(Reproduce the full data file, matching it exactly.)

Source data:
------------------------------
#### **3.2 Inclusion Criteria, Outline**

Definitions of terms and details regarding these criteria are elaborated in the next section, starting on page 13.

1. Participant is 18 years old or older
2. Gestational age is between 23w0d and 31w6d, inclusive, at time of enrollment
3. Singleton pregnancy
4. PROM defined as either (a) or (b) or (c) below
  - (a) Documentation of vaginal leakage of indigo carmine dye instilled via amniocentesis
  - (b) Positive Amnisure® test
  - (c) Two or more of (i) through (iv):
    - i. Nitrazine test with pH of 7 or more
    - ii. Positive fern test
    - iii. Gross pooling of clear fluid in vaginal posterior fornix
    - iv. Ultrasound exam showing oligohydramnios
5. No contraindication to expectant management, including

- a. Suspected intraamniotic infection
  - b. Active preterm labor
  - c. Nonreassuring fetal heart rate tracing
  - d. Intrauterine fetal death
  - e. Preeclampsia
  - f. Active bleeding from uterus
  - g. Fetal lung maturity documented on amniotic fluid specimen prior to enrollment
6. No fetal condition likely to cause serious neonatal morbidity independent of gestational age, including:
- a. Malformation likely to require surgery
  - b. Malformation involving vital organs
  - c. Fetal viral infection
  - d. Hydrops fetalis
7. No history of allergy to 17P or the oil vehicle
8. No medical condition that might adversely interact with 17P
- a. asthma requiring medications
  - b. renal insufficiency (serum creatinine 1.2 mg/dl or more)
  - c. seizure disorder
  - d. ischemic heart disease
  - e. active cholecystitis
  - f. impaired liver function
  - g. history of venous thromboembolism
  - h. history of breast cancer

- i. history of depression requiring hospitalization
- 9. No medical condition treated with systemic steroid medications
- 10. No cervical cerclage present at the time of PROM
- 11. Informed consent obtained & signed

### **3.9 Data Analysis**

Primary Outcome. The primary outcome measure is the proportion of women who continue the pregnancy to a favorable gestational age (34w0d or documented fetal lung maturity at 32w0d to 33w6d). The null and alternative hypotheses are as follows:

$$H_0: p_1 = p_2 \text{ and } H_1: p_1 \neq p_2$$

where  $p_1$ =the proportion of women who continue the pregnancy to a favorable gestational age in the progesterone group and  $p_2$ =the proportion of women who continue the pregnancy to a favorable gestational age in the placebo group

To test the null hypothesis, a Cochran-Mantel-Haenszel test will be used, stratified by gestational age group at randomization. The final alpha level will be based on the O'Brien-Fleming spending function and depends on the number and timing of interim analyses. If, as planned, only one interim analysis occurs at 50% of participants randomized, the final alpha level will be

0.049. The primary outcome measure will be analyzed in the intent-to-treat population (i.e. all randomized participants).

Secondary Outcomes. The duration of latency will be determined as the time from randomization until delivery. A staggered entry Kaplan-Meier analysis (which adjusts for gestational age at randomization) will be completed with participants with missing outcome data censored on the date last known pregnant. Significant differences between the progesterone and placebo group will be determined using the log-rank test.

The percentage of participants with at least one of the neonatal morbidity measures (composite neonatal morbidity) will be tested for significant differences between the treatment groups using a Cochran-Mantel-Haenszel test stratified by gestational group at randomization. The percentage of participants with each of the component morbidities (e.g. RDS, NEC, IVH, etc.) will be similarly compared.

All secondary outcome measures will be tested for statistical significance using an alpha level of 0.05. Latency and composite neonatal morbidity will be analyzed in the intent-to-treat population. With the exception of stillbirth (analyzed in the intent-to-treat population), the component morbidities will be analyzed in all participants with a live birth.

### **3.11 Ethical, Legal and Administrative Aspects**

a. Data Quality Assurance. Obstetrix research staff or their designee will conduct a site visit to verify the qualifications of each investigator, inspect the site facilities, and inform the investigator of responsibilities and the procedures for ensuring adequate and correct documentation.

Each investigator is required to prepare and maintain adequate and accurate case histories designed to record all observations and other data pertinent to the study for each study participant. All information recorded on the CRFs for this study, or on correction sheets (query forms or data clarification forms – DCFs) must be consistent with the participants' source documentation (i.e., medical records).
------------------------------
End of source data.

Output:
#### **3.2 Inclusion Criteria, Outline**

Definitions of terms and details regarding these criteria are elaborated in the next section, starting on page 13.

1. Participant is 18 years old or older
2. Gestational age is between 23w0d and 31w6d, inclusive, at time of enrollment
3. Singleton pregnancy
4. PROM defined as either (a) or (b) or (c) below
  - (a) Documentation of vaginal leakage of indigo carmine dye instilled via amniocentesis
  - (b) Positive Amnisure® test
  - (c) Two or more of (i) through (iv):
    - i. Nitrazine test with pH of 7 or more
    - ii. Positive fern test
    - iii. Gross pooling of clear fluid in vaginal posterior fornix
    - iv. Ultrasound exam showing oligohydramnios
5. No contraindication to expectant management, including

- a. Suspected intraamniotic infection
  - b. Active preterm labor
  - c. Nonreassuring fetal heart rate tracing
  - d. Intrauterine fetal death
  - e. Preeclampsia
  - f. Active bleeding from uterus
  - g. Fetal lung maturity documented on amniotic fluid specimen prior to enrollment
6. No fetal condition likely to cause serious neonatal morbidity independent of gestational age, including:
- a. Malformation likely to require surgery
  - b. Malformation involving vital organs
  - c. Fetal viral infection
  - d. Hydrops fetalis
7. No history of allergy to 17P or the oil vehicle
8. No medical condition that might adversely interact with 17P
- a. asthma requiring medications
  - b. renal insufficiency (serum creatinine 1.2 mg/dl or more)
  - c. seizure disorder
  - d. ischemic heart disease
  - e. active cholecystitis
  - f. impaired liver function
  - g. history of venous thromboembolism
  - h. history of breast cancer

- i. history of depression requiring hospitalization
- 9. No medical condition treated with systemic steroid medications
- 10. No cervical cerclage present at the time of PROM
- 11. Informed consent obtained & signed

### **3.9 Data Analysis**

Primary Outcome. The primary outcome measure is the proportion of women who continue the pregnancy to a favorable gestational age (34w0d or documented fetal lung maturity at 32w0d to 33w6d). The null and alternative hypotheses are as follows:

$$H_0: p_1 = p_2 \text{ and } H_1: p_1 \neq p_2$$

where  $p_1$ =the proportion of women who continue the pregnancy to a favorable gestational age in the progesterone group and  $p_2$ =the proportion of women who continue the pregnancy to a favorable gestational age in the placebo group

To test the null hypothesis, a Cochran-Mantel-Haenszel test will be used, stratified by gestational age group at randomization. The final alpha level will be based on the O'Brien-Fleming spending function and depends on the number and timing of interim analyses. If, as planned, only one interim analysis occurs at 50% of participants randomized, the final alpha level will be

0.049. The primary outcome measure will be analyzed in the intent-to-treat population (i.e. all randomized participants).

Secondary Outcomes. The duration of latency will be determined as the time from randomization until delivery. A staggered entry Kaplan-Meier analysis (which adjusts for gestational age at randomization) will be completed with participants with missing outcome data censored on the date last known pregnant. Significant differences between the progesterone and placebo group will be determined using the log-rank test.

The percentage of participants with at least one of the neonatal morbidity measures (composite neonatal morbidity) will be tested for significant differences between the treatment groups using a Cochran-Mantel-Haenszel test stratified by gestational group at randomization. The percentage of participants with each of the component morbidities (e.g. RDS, NEC, IVH, etc.) will be similarly compared.

All secondary outcome measures will be tested for statistical significance using an alpha level of 0.05. Latency and composite neonatal morbidity will be analyzed in the intent-to-treat population. With the exception of stillbirth (analyzed in the intent-to-treat population), the component morbidities will be analyzed in all participants with a live birth.

### **3.11 Ethical, Legal and Administrative Aspects**

a. Data Quality Assurance. Obstetrix research staff or their designee will conduct a site visit to verify the qualifications of each investigator, inspect the site facilities, and inform the investigator of responsibilities and the procedures for ensuring adequate and correct documentation.

Each investigator is required to prepare and maintain adequate and accurate case histories designed to record all observations and other data pertinent to the study for each study participant. All information recorded on the CRFs for this study, or on correction sheets (query forms or data clarification forms – DCFs) must be consistent with the participants' source documentation (i.e., medical records).